GAO questions adding wind damage to flood insurance

WASHINGTON — Congressional investigators cast a skeptical eye on a House of Representatives proposal to expand the federal flood insurance program by adding coverage for wind damage, saying the Federal Emergency Management Agency would need to complete "certain challenging steps."

The opinion issued Tuesday by the Government Accountability Office, which reflects the Bush administration's criticism of the proposal, could further complicate efforts by lawmakers in hurricane-prone states such as Florida, Mississippi and Louisiana to control the spiraling cost of homeowners' insurance.

The House passed legislation in September that calls on the National Flood Insurance program to cover damage from wind, including hurricanes and tornadoes.

But the congressional investigators said the federal agency would face several obstacles in implementing the program. It notes that FEMA already is facing a $17.3 billion deficit and is trying to address problems with the flood insurance program and that "balancing those demands" while overseeing a new program "could further strain FEMA's ability to effectively manage" the flood insurance program.

The GAO also questioned whether FEMA would be able to set premium rates without borrowing from the U.S. Treasury.

"Under the proposed legislation, if FEMA ever needed to borrow to pay claims — something that could occur in any year given the variability of wind and flood losses — regardless of the rate-setting process, the program would have to stop renewing or selling new policies and thus would effectively terminate," the GAO wrote.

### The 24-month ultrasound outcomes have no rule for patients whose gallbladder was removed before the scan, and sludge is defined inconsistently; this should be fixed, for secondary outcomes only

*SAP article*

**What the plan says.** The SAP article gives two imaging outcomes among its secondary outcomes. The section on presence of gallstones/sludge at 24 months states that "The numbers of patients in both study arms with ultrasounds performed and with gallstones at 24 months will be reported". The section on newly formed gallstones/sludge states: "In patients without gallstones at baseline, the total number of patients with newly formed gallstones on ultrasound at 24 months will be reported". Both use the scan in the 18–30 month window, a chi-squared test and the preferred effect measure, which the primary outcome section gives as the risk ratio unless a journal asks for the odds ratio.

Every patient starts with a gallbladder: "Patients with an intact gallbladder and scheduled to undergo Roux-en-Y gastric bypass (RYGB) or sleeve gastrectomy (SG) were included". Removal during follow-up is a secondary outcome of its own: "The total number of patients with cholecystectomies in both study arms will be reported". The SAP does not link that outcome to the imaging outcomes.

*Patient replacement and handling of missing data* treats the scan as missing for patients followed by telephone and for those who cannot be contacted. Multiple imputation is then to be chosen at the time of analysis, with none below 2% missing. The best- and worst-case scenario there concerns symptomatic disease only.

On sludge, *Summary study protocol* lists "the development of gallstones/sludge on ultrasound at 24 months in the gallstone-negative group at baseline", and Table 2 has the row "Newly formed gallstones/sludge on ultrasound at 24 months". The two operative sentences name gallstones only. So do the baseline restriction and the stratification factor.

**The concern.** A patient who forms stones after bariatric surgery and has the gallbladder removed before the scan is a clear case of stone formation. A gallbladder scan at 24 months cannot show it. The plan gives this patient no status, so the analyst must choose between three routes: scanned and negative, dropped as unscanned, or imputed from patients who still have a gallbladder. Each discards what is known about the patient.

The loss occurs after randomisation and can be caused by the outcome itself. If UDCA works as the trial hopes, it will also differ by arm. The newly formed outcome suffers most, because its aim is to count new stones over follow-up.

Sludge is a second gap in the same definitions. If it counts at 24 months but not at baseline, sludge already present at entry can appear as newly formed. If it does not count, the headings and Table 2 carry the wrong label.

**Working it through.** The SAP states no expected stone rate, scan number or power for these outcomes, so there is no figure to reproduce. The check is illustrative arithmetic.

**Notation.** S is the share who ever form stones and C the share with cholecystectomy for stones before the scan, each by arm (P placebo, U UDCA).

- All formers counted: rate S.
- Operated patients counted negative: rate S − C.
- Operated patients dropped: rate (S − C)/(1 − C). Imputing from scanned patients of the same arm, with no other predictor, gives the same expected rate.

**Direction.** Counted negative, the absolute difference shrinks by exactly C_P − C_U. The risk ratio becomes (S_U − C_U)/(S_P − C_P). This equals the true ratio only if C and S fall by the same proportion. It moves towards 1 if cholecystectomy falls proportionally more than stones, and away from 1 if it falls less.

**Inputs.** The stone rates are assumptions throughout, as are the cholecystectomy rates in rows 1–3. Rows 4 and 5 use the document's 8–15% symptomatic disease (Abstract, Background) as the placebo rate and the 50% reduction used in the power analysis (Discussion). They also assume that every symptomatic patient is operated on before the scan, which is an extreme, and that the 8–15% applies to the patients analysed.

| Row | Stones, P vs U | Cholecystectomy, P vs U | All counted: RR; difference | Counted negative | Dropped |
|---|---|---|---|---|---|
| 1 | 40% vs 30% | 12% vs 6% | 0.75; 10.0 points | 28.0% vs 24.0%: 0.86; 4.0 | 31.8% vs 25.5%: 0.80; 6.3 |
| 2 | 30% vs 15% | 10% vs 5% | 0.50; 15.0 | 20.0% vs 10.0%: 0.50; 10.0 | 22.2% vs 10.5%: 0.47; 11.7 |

The GAO noted that private insurers generally use reinsurance to cover potential catastrophic losses, "but it is not clear that reinsurers would be willing to sell such coverage to a federal program" because of the risk that the federal pool would cover mostly high-risk properties.

The House passed the wind measure in September largely at the urging of Rep. Gene Taylor, D-Miss., who said that after Hurricane Katrina many insurers refused to recognize wind damage, saying the losses were due to flooding, which is covered by the federal government.

Taylor's policy director, Brian Martin, said the report ignored "the current market failure and the current crisis in these coastal areas."

But he noted that the report "didn't say it's something that can't be done."

The GAO acknowledged that for some property owners the program could reduce the delay in processing claims for wind damage by not requiring adjusters to distinguish between wind and flood damage, "potentially avoiding the wind-related payment delays and disputes that followed the hurricanes of 2005."

But it said that the benefits could be limited if FEMA needed to borrow money to pay claims, "potentially shutting down the program and leaving property owners without coverage following a catastrophic event."

The White House has threatened to veto the legislation, and consideration of a similar measure has been stalled in the Senate. But a similar amendment sponsored by Mississippi's two Republican senators is expected to be taken up as early this week.

Sen. Roger Wicker, R-Miss., acknowledged the criticism of the proposal Tuesday on the Senate floor but said homeowners along the coast need relief.

"We should not let the perfect be the enemy of the good," he said. "I would ask my colleagues to remember all the places along the coast of North America ... and see for themselves why action is needed now."